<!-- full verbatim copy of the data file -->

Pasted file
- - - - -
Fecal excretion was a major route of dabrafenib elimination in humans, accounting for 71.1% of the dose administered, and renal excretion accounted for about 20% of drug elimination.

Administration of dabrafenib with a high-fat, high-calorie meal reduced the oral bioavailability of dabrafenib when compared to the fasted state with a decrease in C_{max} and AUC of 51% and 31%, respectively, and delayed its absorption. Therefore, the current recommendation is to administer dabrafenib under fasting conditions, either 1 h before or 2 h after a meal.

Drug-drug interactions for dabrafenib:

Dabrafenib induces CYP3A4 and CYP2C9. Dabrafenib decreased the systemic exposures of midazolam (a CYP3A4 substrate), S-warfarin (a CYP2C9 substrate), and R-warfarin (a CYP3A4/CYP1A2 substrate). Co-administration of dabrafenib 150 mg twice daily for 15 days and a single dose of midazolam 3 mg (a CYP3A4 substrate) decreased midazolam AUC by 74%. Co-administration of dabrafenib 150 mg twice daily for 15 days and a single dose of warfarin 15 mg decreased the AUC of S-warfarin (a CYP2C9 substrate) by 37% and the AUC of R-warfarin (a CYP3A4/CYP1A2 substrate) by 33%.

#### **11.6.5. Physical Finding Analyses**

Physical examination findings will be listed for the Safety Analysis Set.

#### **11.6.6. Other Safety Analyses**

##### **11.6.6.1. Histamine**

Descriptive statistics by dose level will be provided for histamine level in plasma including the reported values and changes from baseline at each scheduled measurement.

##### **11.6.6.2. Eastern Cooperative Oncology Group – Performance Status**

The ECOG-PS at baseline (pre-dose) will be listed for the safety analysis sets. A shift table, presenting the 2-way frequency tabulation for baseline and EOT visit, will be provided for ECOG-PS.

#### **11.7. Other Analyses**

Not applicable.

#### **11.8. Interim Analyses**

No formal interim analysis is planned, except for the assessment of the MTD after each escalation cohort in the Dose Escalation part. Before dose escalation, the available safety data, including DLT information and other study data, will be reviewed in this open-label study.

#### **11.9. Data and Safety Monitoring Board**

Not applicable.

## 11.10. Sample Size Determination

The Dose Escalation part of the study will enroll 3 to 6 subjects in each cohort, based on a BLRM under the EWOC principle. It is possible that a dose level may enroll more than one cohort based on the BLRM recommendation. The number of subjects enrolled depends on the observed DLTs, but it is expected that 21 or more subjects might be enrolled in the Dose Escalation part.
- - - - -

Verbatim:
Fecal excretion was a major route of dabrafenib elimination in humans, accounting for 71.1% of the dose administered, and renal excretion accounted for about 20% of drug elimination.

Administration of dabrafenib with a high-fat, high-calorie meal reduced the oral bioavailability of dabrafenib when compared to the fasted state with a decrease in C_{max} and AUC of 51% and 31%, respectively, and delayed its absorption. Therefore, the current recommendation is to administer dabrafenib under fasting conditions, either 1 h before or 2 h after a meal.

Drug-drug interactions for dabrafenib:

Dabrafenib induces CYP3A4 and CYP2C9. Dabrafenib decreased the systemic exposures of midazolam (a CYP3A4 substrate), S-warfarin (a CYP2C9 substrate), and R-warfarin (a CYP3A4/CYP1A2 substrate). Co-administration of dabrafenib 150 mg twice daily for 15 days and a single dose of midazolam 3 mg (a CYP3A4 substrate) decreased midazolam AUC by 74%. Co-administration of dabrafenib 150 mg twice daily for 15 days and a single dose of warfarin 15 mg decreased the AUC of S-warfarin (a CYP2C9 substrate) by 37% and the AUC of R-warfarin (a CYP3A4/CYP1A2 substrate) by 33%.

#### **11.6.5. Physical Finding Analyses**

Physical examination findings will be listed for the Safety Analysis Set.

#### **11.6.6. Other Safety Analyses**

##### **11.6.6.1. Histamine**

Descriptive statistics by dose level will be provided for histamine level in plasma including the reported values and changes from baseline at each scheduled measurement.

##### **11.6.6.2. Eastern Cooperative Oncology Group – Performance Status**

The ECOG-PS at baseline (pre-dose) will be listed for the safety analysis sets. A shift table, presenting the 2-way frequency tabulation for baseline and EOT visit, will be provided for ECOG-PS.

#### **11.7. Other Analyses**

Not applicable.

#### **11.8. Interim Analyses**

No formal interim analysis is planned, except for the assessment of the MTD after each escalation cohort in the Dose Escalation part. Before dose escalation, the available safety data, including DLT information and other study data, will be reviewed in this open-label study.

#### **11.9. Data and Safety Monitoring Board**

Not applicable.

## 11.10. Sample Size Determination

The Dose Escalation part of the study will enroll 3 to 6 subjects in each cohort, based on a BLRM under the EWOC principle. It is possible that a dose level may enroll more than one cohort based on the BLRM recommendation. The number of subjects enrolled depends on the observed DLTs, but it is expected that 21 or more subjects might be enrolled in the Dose Escalation part.